Garden yields fresh herbs


Christian Urrutia / The Advocate

The culinary arts department plans to maximize its garden space near the Applied Arts Building to increase the variety of crops. The garden currently supplies Aqua Terra Grill and Pronto with roses for centerpieces and fresh herbs for meals.

By Dylan Collier, Advocate Staff

The culinary arts department at Contra Costa College has one aspect that is overlooked by a lot of students but that contributes heavily to the day-to-day functioning of the kitchen: the garden behind the old Three Season’s restaurant.

The culinary garden is not only doing well, but thriving even better than when the Three Seasons still provided food to the students last spring.

“We have no plans to get rid of it, and I’d like to expand it if we can,” culinary arts department Chairperson Nader Sharkes said.

Sharkes said the department grows mainly vegetables, herbs and roses in the garden, and about 60 percent of their dishes contain fresh herbs and vegetables directly from the garden.

Additionally, the idea of growing fresh vegetables here on campus has whetted the appetite for discussion of healthy eating.

“I really have an appreciation for growing some of your own vegetables, and I prefer that because then you know there’s no GMOs and it’s healthier,” second semester culinary student Jamarei Whelan said.

Whelan said that the most common herbs the culinary department uses from the garden are basil and mint, and last week they used both items on one of their specialty salads, topped off with a vinaigrette dressing.

“My favorite herb from the garden is basil, and this week we paired it with mozzarella and plum tomatoes for our Caprese salad. As you can see, basil is a very prominent ingredient, which we pick frequently,” Whelan said.

“To make sure the vegetables and herbs get enough water, we have a drip irrigation system in addition to people watering them by hand,” culinary student Troy Yonke said.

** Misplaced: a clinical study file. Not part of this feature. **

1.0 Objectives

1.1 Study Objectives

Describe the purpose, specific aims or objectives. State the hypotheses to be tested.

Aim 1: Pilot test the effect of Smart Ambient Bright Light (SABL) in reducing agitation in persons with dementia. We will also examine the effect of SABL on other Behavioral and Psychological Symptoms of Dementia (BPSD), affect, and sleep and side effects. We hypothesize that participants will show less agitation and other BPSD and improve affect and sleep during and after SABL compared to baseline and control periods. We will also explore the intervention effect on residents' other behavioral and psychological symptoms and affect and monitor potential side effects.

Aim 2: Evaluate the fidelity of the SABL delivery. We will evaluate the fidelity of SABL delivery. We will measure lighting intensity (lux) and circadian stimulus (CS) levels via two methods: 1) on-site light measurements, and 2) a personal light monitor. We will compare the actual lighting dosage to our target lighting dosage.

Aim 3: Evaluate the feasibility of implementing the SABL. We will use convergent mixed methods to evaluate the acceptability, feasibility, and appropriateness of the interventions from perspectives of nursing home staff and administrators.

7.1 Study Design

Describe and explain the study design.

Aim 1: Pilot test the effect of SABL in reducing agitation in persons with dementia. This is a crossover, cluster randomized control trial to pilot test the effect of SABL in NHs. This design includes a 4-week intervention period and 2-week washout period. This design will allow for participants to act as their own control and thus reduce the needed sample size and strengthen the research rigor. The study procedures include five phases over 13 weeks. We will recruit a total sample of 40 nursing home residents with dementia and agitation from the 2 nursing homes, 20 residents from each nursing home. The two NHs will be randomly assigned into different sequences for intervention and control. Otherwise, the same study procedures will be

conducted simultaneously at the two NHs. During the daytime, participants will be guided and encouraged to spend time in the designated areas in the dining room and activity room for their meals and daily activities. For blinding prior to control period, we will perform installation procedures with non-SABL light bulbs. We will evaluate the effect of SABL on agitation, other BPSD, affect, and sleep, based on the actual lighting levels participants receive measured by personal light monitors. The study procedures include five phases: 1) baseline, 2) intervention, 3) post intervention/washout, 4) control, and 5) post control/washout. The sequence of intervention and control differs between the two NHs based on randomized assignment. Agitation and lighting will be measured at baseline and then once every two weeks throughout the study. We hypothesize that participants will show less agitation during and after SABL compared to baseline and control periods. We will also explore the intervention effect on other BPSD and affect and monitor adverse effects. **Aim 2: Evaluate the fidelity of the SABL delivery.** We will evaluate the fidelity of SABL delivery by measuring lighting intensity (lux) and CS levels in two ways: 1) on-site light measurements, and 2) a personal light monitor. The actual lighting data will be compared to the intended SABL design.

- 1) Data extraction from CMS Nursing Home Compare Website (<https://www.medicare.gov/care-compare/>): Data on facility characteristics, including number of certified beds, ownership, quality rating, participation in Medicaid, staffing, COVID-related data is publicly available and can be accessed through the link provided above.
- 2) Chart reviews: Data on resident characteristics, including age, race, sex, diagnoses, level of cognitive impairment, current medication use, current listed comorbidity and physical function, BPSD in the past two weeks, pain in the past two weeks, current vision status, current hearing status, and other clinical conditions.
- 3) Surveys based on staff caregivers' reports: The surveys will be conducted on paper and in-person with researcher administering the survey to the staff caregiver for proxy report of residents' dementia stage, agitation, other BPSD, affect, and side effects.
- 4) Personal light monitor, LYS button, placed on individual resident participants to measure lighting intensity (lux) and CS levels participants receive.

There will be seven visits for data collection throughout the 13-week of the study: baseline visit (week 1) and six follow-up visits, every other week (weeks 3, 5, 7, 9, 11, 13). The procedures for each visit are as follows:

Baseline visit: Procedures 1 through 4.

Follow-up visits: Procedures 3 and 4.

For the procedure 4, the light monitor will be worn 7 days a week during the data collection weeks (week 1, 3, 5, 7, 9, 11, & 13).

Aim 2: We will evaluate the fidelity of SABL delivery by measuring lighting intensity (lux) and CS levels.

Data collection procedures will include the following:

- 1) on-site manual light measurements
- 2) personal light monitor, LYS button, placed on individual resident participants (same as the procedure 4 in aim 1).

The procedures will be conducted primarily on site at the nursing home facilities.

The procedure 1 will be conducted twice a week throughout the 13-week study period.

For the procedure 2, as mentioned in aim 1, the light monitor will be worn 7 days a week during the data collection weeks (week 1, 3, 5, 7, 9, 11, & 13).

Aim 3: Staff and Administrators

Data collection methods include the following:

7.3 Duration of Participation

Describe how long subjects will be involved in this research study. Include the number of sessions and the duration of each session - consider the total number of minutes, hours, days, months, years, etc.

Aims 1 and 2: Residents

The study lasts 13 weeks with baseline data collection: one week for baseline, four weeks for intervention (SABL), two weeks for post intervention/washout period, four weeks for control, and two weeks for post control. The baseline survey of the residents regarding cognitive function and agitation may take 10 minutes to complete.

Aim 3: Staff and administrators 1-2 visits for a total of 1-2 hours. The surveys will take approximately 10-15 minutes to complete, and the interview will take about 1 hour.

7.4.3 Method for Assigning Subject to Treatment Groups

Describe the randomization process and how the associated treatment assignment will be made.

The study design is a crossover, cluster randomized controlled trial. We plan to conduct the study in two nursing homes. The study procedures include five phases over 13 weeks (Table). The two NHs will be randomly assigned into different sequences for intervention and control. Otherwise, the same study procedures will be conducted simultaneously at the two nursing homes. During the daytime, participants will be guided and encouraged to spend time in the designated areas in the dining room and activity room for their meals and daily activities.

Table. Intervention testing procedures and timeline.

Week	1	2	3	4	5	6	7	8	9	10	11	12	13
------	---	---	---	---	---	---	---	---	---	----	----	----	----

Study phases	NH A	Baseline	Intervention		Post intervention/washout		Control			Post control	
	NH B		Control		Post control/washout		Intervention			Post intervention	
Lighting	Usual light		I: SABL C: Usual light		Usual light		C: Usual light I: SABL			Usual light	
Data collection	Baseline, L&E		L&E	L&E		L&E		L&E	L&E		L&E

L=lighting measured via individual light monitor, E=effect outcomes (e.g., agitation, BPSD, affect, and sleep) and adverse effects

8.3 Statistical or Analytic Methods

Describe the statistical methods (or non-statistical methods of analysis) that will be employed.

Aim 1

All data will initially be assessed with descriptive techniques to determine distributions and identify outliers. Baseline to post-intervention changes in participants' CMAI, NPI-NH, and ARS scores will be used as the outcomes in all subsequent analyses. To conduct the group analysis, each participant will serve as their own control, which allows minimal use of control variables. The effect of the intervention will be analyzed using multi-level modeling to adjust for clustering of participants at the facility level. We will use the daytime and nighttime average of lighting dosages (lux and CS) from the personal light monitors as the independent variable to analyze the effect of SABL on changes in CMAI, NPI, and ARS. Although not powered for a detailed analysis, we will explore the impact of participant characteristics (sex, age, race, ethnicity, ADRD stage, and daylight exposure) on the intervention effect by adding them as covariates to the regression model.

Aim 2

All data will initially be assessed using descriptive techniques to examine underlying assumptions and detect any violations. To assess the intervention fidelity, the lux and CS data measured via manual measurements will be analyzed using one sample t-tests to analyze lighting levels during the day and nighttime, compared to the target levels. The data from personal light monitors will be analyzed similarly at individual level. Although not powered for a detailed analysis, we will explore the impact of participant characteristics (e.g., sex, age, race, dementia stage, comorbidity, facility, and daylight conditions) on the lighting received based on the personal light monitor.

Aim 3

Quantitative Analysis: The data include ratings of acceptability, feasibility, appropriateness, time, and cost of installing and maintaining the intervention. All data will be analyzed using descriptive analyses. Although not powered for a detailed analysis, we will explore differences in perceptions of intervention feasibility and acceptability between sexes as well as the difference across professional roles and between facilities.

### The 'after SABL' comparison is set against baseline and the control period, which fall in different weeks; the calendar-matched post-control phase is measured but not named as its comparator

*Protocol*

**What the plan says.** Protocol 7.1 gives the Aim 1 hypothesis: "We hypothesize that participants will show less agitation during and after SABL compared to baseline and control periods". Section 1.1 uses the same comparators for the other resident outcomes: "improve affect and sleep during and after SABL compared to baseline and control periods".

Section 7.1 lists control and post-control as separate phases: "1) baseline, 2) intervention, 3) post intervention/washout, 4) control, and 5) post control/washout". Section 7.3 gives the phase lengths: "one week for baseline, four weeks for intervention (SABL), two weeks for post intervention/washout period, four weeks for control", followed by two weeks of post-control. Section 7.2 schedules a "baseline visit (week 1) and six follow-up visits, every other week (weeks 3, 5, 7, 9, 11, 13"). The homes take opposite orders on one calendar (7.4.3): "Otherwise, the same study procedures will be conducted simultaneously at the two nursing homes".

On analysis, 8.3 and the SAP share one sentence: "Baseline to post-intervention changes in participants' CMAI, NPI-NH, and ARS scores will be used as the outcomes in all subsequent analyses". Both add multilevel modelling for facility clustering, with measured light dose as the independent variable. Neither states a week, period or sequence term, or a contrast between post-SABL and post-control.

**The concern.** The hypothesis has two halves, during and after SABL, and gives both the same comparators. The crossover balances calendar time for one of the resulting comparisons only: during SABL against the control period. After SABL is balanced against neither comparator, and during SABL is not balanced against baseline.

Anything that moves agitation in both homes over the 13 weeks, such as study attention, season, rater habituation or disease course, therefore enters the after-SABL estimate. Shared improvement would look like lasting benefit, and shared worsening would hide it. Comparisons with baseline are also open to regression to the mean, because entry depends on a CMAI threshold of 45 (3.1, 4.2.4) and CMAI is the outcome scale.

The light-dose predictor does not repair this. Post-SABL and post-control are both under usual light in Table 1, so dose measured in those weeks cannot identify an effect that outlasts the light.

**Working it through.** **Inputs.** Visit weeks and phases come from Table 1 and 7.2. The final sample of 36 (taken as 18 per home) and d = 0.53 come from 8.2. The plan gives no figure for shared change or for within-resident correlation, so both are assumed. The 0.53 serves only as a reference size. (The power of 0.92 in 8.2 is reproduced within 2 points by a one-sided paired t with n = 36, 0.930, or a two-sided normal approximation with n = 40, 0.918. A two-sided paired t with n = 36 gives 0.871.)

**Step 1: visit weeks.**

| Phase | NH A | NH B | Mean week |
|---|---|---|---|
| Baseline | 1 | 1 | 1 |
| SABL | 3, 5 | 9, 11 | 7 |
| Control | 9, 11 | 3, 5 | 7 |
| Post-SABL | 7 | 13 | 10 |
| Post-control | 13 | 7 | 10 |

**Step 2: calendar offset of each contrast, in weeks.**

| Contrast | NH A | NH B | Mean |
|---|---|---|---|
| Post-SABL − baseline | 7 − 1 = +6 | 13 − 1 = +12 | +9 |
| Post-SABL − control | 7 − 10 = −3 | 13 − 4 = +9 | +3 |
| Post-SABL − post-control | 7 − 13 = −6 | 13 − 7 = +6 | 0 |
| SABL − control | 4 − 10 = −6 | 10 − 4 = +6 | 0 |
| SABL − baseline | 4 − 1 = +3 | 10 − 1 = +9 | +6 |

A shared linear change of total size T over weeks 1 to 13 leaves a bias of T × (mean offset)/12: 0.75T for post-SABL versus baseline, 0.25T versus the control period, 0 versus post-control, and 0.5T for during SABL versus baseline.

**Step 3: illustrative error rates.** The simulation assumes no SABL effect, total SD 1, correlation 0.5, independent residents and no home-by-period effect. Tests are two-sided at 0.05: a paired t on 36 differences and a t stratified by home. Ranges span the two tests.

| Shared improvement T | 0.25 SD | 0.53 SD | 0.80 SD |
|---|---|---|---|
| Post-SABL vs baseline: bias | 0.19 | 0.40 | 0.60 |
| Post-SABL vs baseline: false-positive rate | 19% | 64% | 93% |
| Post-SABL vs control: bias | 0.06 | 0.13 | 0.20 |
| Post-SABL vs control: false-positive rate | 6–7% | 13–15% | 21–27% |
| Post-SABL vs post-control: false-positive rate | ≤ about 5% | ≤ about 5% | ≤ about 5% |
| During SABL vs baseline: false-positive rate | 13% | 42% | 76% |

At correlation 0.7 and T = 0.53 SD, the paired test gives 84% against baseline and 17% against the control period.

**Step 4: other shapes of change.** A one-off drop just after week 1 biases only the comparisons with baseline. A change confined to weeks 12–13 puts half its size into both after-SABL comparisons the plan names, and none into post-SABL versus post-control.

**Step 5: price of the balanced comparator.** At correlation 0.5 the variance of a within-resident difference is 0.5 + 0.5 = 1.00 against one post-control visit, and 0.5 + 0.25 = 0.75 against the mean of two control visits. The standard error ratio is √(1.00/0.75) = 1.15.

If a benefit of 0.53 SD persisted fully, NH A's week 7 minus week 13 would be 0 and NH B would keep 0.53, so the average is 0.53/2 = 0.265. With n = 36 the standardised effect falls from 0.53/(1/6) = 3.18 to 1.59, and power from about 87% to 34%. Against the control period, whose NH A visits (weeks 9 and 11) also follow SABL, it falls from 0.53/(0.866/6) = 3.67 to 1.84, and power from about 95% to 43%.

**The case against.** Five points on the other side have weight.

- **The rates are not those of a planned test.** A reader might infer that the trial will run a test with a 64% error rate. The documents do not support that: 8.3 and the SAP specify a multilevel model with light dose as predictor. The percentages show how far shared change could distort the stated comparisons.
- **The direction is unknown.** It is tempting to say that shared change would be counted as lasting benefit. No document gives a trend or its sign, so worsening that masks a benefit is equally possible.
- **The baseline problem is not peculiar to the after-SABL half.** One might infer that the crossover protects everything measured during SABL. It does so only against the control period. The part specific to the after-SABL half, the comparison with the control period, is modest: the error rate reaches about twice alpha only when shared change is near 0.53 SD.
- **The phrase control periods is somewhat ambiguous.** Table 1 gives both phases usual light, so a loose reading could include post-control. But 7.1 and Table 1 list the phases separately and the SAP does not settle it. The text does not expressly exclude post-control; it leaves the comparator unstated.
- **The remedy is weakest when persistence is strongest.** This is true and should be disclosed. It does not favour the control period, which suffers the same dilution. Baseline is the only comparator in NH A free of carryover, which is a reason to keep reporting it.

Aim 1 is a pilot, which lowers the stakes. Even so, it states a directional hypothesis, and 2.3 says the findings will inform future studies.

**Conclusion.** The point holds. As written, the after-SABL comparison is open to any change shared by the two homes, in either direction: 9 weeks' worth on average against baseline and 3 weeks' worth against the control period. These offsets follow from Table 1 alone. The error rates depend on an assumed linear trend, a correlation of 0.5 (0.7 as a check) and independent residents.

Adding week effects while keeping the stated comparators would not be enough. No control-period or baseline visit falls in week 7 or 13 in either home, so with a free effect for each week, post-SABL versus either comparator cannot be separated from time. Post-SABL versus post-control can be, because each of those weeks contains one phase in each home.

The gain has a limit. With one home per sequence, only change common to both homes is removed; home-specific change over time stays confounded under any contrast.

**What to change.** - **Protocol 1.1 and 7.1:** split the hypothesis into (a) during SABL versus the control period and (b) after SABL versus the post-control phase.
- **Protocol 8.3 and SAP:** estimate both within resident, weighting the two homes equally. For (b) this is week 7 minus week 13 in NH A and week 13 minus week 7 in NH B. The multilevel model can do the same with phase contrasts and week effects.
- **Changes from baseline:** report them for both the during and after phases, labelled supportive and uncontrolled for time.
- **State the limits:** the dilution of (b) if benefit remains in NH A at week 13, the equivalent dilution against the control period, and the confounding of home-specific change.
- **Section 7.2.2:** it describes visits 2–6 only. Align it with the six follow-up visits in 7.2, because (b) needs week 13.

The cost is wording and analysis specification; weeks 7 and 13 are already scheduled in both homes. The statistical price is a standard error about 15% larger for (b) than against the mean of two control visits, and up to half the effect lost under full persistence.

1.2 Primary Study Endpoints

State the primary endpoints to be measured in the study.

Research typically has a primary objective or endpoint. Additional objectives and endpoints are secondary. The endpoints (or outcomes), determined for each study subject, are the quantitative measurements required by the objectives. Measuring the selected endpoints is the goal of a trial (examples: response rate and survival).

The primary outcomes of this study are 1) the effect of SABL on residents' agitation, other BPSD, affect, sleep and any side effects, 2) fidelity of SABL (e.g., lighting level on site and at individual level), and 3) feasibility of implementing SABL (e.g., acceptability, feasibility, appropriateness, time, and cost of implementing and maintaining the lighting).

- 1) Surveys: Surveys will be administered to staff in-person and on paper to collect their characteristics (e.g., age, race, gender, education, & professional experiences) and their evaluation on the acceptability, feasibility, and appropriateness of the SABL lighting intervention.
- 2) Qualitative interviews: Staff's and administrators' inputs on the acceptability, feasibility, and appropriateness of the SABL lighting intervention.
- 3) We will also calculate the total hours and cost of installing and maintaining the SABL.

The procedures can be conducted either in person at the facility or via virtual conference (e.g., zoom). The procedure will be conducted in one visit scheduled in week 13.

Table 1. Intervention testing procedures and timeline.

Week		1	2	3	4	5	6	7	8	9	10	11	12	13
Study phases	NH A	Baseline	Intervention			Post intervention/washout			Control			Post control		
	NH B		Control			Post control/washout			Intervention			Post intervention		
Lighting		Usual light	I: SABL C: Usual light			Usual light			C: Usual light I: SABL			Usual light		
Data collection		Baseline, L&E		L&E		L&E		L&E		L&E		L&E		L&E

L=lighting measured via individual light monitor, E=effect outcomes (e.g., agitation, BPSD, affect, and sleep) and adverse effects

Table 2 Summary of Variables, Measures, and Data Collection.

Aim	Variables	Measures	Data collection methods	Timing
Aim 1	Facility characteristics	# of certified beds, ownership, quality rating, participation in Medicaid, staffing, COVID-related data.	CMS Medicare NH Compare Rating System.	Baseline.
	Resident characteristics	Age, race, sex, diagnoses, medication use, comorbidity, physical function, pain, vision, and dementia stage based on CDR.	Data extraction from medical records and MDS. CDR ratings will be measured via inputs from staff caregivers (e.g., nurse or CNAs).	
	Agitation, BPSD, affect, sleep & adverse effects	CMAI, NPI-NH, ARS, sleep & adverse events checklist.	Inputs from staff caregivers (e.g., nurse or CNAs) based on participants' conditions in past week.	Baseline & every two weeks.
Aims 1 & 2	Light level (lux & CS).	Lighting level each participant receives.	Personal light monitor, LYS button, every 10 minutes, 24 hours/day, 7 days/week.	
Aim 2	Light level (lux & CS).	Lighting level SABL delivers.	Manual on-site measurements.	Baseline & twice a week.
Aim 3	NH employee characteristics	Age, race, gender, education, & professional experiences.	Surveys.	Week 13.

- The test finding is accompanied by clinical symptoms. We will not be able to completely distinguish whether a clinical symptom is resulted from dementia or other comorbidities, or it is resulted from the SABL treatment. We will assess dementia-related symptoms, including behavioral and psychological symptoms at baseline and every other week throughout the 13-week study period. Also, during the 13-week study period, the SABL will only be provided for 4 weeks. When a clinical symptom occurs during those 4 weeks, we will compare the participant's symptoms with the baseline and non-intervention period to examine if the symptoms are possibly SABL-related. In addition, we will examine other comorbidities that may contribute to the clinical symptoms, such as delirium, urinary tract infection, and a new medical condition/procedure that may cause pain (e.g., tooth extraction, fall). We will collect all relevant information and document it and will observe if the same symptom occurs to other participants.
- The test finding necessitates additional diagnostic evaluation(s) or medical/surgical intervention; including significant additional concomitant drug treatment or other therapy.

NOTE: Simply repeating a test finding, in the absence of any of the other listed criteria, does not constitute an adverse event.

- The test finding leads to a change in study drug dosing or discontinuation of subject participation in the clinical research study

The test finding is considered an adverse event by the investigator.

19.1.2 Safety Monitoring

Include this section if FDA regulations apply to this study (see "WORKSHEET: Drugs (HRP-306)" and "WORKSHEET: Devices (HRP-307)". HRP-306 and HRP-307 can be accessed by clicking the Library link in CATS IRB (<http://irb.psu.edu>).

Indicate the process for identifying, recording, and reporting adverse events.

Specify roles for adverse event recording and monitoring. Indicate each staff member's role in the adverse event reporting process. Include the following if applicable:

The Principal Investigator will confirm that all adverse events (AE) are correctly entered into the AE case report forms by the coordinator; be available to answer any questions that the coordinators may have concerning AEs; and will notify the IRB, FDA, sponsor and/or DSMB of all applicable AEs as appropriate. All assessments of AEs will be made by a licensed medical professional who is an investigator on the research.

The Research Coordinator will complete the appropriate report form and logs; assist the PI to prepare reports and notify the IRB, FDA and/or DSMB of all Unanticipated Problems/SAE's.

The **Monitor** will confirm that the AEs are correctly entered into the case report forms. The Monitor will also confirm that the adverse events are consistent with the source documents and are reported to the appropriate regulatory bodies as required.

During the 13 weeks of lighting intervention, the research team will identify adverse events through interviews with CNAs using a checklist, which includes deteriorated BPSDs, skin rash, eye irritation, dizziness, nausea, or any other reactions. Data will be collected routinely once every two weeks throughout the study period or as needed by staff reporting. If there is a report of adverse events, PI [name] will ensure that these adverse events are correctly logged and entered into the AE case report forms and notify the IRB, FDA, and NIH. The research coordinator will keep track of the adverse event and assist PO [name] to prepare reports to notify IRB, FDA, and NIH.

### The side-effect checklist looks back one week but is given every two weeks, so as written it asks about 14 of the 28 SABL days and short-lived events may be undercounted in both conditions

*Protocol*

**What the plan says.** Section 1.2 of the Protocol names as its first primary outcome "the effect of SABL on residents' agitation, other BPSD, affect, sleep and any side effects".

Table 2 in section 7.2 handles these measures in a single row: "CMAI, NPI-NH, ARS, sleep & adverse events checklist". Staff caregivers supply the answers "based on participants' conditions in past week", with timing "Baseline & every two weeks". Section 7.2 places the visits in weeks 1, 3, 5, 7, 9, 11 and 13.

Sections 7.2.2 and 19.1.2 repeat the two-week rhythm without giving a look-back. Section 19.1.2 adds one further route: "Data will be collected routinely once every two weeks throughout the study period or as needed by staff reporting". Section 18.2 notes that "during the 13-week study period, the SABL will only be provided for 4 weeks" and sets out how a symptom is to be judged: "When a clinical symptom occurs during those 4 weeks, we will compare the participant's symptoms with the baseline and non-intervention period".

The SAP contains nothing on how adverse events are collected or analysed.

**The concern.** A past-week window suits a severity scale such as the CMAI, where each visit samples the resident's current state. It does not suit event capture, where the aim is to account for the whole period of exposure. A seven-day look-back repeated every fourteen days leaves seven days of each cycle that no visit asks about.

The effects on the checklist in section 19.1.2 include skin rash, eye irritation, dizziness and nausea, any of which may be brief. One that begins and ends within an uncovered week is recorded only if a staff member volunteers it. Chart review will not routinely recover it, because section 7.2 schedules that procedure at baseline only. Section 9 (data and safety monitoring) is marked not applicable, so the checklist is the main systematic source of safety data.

Yonke said that Monday is when he picks the most herbs and vegetables, because Tuesday is their prep day for the rest of the week.

Liberal arts student Deshaun Roberts said he didn’t even know there was a garden on campus, but it is great because then students might make lifestyle changes that involve staying away from processed foods. He said he didn’t know that the same tomatoes they put on their salads and hamburgers come from the school garden.

Roberts said that people should be aware of eating vegetables naturally, because that’s how it started out years ago when everyone grew their own produce.

In terms of integrating the concept of quality produce at an urban community college, Roberts said  using tomatoes from the garden contributes to the authenticity of the food.

He said that they should branch out and make it bigger, so it is open to the public. Roberts said they should grow potatoes in the largest quantity because he eats a lot of French fries.

Other students thought it would be great if the culinary garden could grow vegetables like corn, spinach, cabbage, sweet potatoes, cucumbers, lettuce, kale, and green beans.

“I’m from San Rafael and there are gorgeous areas there to grow your own vegetables, and now we have that appreciation for freshness in an urban area. It’s a growing trend,” Roberts said.

A bunch of weeds have been pulled out and the culinary department has made more space for more crops, so it isn’t a far-fetched idea to start growing new produce.

Chef Elisabeth Schwarz said that it is important to appreciate the luxury of having a garden here on campus, because people don’t always realize that even the roses from the garden are used in dishes for garnish and decoration.

“Roses are a plentiful item that grow in our garden that we are lucky to produce and have access to,” Schwarz said.